All this meant that every new big number implementation was a daunting task. First, the interface to implement was very large (Integer and Natural types and all their operations). Then, we needed to ensure that GHC’s rewrite rules (constant folding) still worked for the implementation, the packages mentioned above needed to be fixed, and new Cabal flags added (by the way, Cabal flags are Boolean so they can’t be easily extended to support more than two options). Finally, GHC’s build system needed to be modified. No wonder it never happened.

Fortunately, most of these issues are now fixed in the latest release, GHC 9.0.

The ghc-bignum package

Starting from GHC 9.0, big numbers support is provided by a single package: ghc-bignum. This provides a Haskell implementation of big numbers (native-backend) that is faster than integer-simple’s (performance figures are given below), is also BSD3-licensed, and uses the same representation of big numbers as integer-gmp.

Now the different big numbers implementations are considered as internal backends of ghc-bignum library and there should be no observable difference between backends, except for performance. To enforce this, we even have a meta-backend used during tests that performs every operation with two backends (native-backend and another selected one) and checks that their results are the same.

A pure Haskell implementation can't really expect to beat the performance of heavily optimized libraries such as GMP, hence integer-gmp has been integrated into ghc-bignum as a backend (gmp-backend).

Adding a big numbers backend is now much easier. The interface to implement is minimal and is documented. A new backend doesn’t have to provide the whole implementation up front: operations provided by native-backend can be used to fill the holes while another backend is being developed. The test framework doesn’t have to be rewritten for each backend and results can be checked automatically against native-backend with the meta-backend mentioned above. We hope backends using other libraries, such as OpenSSL libcrypto integers or BSDNT, will be developed in the near future.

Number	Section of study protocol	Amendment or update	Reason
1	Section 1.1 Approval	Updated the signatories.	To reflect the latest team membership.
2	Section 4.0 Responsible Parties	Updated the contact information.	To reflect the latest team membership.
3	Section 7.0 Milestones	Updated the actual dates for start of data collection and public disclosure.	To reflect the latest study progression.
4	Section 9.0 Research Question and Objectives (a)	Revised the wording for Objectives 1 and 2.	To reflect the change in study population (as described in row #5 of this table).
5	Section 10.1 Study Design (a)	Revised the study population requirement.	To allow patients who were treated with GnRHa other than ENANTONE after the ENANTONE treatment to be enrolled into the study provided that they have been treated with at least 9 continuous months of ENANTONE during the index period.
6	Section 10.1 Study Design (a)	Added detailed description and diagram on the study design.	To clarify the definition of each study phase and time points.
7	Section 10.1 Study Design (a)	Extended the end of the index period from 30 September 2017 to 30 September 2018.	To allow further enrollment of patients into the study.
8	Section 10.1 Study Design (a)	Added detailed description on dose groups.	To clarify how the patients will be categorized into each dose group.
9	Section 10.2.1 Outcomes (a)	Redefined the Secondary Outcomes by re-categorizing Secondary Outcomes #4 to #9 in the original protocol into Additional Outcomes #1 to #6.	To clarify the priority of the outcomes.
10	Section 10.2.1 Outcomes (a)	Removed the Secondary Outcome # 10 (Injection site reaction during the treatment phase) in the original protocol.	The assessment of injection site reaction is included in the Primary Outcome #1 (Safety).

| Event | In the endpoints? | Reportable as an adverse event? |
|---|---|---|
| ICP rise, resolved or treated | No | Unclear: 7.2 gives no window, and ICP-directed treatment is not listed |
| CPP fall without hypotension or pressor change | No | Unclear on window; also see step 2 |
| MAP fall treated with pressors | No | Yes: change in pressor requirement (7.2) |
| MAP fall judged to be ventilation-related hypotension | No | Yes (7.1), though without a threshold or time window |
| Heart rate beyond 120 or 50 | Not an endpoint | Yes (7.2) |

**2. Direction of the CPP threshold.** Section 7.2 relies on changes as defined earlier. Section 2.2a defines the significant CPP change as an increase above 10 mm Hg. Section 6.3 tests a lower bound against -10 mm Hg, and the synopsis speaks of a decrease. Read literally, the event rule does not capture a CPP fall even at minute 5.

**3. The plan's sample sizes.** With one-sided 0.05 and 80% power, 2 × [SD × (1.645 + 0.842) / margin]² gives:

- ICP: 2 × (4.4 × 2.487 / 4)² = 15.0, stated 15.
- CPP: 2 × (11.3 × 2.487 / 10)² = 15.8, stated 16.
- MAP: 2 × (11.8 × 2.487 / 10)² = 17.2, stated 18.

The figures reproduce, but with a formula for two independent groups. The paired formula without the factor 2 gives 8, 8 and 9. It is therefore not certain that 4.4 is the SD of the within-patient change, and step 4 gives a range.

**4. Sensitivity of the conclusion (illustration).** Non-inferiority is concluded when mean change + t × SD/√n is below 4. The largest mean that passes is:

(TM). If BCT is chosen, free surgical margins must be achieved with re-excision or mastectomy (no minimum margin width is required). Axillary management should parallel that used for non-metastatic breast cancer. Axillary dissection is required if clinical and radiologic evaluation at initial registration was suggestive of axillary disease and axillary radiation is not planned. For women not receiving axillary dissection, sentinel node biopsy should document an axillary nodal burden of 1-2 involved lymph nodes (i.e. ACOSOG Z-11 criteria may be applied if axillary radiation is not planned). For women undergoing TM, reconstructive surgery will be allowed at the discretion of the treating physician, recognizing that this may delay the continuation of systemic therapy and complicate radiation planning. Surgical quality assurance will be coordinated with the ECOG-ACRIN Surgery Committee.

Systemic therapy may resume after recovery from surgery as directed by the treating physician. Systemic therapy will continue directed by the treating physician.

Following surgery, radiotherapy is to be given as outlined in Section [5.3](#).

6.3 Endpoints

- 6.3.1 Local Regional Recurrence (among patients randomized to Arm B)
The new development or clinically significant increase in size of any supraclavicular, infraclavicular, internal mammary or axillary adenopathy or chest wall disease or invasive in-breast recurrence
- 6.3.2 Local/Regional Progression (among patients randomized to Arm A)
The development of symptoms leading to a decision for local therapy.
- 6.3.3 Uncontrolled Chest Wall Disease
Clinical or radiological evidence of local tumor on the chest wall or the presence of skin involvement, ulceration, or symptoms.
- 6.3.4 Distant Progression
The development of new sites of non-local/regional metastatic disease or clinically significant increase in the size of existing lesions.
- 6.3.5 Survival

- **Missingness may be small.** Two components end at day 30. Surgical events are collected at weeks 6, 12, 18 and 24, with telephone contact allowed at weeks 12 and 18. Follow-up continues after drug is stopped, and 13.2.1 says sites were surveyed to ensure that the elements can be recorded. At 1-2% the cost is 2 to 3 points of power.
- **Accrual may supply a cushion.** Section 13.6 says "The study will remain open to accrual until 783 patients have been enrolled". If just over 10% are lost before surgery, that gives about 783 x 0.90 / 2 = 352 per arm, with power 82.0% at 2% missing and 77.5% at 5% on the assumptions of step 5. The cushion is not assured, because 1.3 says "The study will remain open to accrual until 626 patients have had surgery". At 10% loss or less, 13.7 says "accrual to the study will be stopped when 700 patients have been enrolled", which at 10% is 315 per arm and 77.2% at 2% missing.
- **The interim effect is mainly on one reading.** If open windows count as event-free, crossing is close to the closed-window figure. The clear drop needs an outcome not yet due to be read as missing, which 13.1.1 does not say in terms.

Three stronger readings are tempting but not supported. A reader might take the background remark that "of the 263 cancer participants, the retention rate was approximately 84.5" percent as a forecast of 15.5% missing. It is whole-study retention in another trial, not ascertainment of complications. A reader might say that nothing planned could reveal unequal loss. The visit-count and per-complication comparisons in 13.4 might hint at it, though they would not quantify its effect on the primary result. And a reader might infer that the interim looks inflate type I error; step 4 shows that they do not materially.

The ghc-bignum package also has a third ffi-backend that doesn’t provide an implementation per se but performs FFI calls for each operation. So ghc-bignum must be linked with an object providing the implementation or the compiler should replace these calls with platform-specific operations (eg, JavaScript/CLR/JVM big numbers operations) when this backend is selected. It is similar to what the Asterius compiler was doing – replacing GMP FFI calls with JavaScript BigInt calls – but in a cleaner way because GMP isn’t involved any more.

A major advantage of ghc-bignum is that all the backends use the same representation for big numbers: an array of words stored in little-endian order. This representation is also used by most big numbers libraries. Formerly, integer-simple was a notorious exception because it used a Haskell list to store the words, partly explaining its poor performance. Now, any package wanting to access the representation of the big numbers just has to depend on ghc-bignum. Cabal flags and CPP code are no longer required to deal with the different implementations. However, conditional code may be needed during the transition from integer-* packages to ghc-bignum.

To make the transition easier, the integer-gmp-1.1 package is still provided but it has been rewritten to depend on ghc-bignum and to provide some backward-compatible functions and pattern synonyms. Note, however, that some functions that were only available in integer-gmp-1.0.* (eg, prime number test, extended GCD) have been removed in integer-gmp-1.1. We expect these very specific functions to be exported by packages such as hgmp instead. Alternatively, someone could implement Haskell versions of these functions into native-backend.